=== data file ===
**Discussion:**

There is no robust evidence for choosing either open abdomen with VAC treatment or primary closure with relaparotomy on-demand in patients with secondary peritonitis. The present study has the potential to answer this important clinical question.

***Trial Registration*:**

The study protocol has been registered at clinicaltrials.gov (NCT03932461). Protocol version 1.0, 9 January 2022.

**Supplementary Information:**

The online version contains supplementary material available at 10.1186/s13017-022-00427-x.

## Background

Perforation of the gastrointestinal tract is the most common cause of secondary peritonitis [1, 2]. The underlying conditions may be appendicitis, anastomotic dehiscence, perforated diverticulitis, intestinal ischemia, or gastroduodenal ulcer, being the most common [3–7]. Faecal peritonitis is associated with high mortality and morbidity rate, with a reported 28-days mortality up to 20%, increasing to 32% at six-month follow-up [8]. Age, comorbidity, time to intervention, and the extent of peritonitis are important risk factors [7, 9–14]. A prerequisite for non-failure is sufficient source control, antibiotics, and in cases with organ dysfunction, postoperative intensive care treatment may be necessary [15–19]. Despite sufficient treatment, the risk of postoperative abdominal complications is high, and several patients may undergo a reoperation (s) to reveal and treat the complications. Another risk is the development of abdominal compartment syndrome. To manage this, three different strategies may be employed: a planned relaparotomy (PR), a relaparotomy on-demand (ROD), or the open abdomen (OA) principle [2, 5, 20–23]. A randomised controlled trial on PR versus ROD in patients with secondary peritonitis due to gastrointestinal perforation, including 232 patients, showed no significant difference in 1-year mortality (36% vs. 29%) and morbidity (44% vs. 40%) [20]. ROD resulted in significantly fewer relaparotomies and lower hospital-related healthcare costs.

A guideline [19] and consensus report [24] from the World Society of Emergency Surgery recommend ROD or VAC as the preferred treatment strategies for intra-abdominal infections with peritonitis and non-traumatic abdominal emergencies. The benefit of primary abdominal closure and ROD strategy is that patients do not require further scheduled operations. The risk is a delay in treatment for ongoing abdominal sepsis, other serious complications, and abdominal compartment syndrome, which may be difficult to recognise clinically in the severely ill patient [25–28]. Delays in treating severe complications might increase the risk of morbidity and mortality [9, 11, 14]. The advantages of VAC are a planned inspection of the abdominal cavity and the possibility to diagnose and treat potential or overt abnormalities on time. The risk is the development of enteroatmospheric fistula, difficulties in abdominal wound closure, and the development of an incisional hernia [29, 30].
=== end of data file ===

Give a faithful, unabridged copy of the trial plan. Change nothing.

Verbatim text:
**Discussion:**

There is no robust evidence for choosing either open abdomen with VAC treatment or primary closure with relaparotomy on-demand in patients with secondary peritonitis. The present study has the potential to answer this important clinical question.

***Trial Registration*:**

The study protocol has been registered at clinicaltrials.gov (NCT03932461). Protocol version 1.0, 9 January 2022.

**Supplementary Information:**

The online version contains supplementary material available at 10.1186/s13017-022-00427-x.

## Background

Perforation of the gastrointestinal tract is the most common cause of secondary peritonitis [1, 2]. The underlying conditions may be appendicitis, anastomotic dehiscence, perforated diverticulitis, intestinal ischemia, or gastroduodenal ulcer, being the most common [3–7]. Faecal peritonitis is associated with high mortality and morbidity rate, with a reported 28-days mortality up to 20%, increasing to 32% at six-month follow-up [8]. Age, comorbidity, time to intervention, and the extent of peritonitis are important risk factors [7, 9–14]. A prerequisite for non-failure is sufficient source control, antibiotics, and in cases with organ dysfunction, postoperative intensive care treatment may be necessary [15–19]. Despite sufficient treatment, the risk of postoperative abdominal complications is high, and several patients may undergo a reoperation (s) to reveal and treat the complications. Another risk is the development of abdominal compartment syndrome. To manage this, three different strategies may be employed: a planned relaparotomy (PR), a relaparotomy on-demand (ROD), or the open abdomen (OA) principle [2, 5, 20–23]. A randomised controlled trial on PR versus ROD in patients with secondary peritonitis due to gastrointestinal perforation, including 232 patients, showed no significant difference in 1-year mortality (36% vs. 29%) and morbidity (44% vs. 40%) [20]. ROD resulted in significantly fewer relaparotomies and lower hospital-related healthcare costs.

A guideline [19] and consensus report [24] from the World Society of Emergency Surgery recommend ROD or VAC as the preferred treatment strategies for intra-abdominal infections with peritonitis and non-traumatic abdominal emergencies. The benefit of primary abdominal closure and ROD strategy is that patients do not require further scheduled operations. The risk is a delay in treatment for ongoing abdominal sepsis, other serious complications, and abdominal compartment syndrome, which may be difficult to recognise clinically in the severely ill patient [25–28]. Delays in treating severe complications might increase the risk of morbidity and mortality [9, 11, 14]. The advantages of VAC are a planned inspection of the abdominal cavity and the possibility to diagnose and treat potential or overt abnormalities on time. The risk is the development of enteroatmospheric fistula, difficulties in abdominal wound closure, and the development of an incisional hernia [29, 30].